Virgo column: My aim is to let kids play football with a smile

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By Adam Virgo

GROWING up, I played football for fun. There was no pressure. No expectation. No parents bawling from the touchline.

Too often these days, kids aren’t allowed to do that. A flash of talent at seven or eight and you’ve got agents sniffing around. Mums and dads pushing too hard.

All that’s going round someone’s head is ‘Premier League, money, Premier League, money’. And, instead of enjoying himself, suddenly that kid is worried about letting people down.

That’s why I’ve started the Adam Virgo Academy in Brighton. Like any academy, the aim is to produce professional footballers.

But the real emphasis will be on taking the pressure off. If you make it, great. If not, we’ll provide a whole package of social and educational stuff that sets you up for work, university or whatever else.

Nobody’s eggs will be in one basket and that, hopefully, should make everything more fun.

Why now? When I look at the academy system, I feel that too many youngsters are drawn towards the badge.

At 12 years old, they join a big club, then get carried away thinking they’ll be a professional footballer.

Four years later, they get thrown out, lose confidence and are lost to the game. It happens too much.

So, I’m taking a three-stage approach. In the early years, 5-16, it’ll be purely about learning and enjoyment.

Within that, I’m planning to set up my own agency. When we’ve got youngsters coming through the age groups and they’ve got a good chance of making it, we’ll bring them in.

What often happens is that an agent will spot a kid of 12 in a match somewhere, then go and speak to the parents. He might be a good guy, he might not. Either way, those parents have no real idea who he is.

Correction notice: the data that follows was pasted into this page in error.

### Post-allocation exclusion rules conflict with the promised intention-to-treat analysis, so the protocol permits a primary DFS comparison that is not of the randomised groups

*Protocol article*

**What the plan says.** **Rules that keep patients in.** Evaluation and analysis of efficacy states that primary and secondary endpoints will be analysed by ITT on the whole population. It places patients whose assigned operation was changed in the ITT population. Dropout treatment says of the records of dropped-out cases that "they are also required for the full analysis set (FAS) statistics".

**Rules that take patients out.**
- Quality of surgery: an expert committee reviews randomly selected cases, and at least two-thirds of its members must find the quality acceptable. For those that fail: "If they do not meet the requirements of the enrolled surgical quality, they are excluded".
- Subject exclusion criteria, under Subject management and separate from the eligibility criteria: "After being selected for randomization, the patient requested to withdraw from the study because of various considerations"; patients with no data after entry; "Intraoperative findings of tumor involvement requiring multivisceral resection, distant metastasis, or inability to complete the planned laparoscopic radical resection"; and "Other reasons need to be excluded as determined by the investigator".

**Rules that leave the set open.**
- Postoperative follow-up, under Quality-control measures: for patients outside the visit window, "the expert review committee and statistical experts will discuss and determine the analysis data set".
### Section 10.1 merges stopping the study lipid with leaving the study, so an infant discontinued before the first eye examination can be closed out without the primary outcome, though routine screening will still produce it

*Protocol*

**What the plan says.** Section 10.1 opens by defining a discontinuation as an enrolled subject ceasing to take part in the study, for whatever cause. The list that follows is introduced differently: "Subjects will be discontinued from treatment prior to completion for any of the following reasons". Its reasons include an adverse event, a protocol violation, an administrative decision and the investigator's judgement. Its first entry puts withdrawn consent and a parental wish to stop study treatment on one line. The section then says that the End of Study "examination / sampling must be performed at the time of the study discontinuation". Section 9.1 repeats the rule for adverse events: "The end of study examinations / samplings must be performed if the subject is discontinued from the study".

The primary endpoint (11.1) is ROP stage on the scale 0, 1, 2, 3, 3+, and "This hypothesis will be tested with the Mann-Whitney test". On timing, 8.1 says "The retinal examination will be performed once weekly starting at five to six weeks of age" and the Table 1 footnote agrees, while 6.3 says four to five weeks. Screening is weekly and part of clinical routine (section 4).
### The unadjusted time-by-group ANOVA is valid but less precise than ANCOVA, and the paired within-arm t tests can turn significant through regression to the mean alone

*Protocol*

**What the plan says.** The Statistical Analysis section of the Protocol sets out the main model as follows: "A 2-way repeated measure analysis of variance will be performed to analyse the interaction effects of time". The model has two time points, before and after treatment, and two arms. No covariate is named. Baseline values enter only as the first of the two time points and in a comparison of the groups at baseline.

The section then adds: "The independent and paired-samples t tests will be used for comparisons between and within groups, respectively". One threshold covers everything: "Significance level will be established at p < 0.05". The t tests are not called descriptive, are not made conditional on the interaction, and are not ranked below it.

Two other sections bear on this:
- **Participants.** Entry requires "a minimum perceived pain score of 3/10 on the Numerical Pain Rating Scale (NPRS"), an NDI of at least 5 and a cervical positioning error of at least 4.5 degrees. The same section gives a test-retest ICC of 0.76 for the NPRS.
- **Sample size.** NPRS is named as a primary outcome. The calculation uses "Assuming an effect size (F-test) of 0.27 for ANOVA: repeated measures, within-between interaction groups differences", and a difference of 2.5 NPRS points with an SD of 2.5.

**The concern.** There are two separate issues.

But, because we will have seen a boy grow up over many years and built up a relationship with his parents along the way, they know we’ll look after him.

They’ll know from speaking to me that we don’t just want to create a footballer and take a commission. We want to prepare them for what will happen when they get there.

As a young player, I went from earning good money to brilliant money and I wasn’t aware of what to do. Nobody advised me. When I retired, I never got any help from my agent at all. He never even spoke to me. I want to provide that support.

At the same time, it’s about being realistic. We’ll push people as much as possible but, for most teenagers, there comes a time when someone has to say ‘You’re not going to make it’. One moment you’re dreaming of a career as a footballer, the next you’re back to square one.

So, from the ages of 16-19, students at our academy can be educated for two years on a B-Tech course, whether that’s coaching, physiotherapy or some other aspect of sport.

We’ll put them through coaching badges. At the end of that, they can either go to university or train as a personal trainer, gym instructor or even get on a scholarship in America.

Ultimately, it’s about saying to the parents ‘We’ll do everything in our power to make your child a footballer. But if he doesn’t make it, there’s a safety net’.

That way, when a kid comes through our doors, he won’t feel pressure or worry about letting anybody down. He’ll just enjoy playing like I did.

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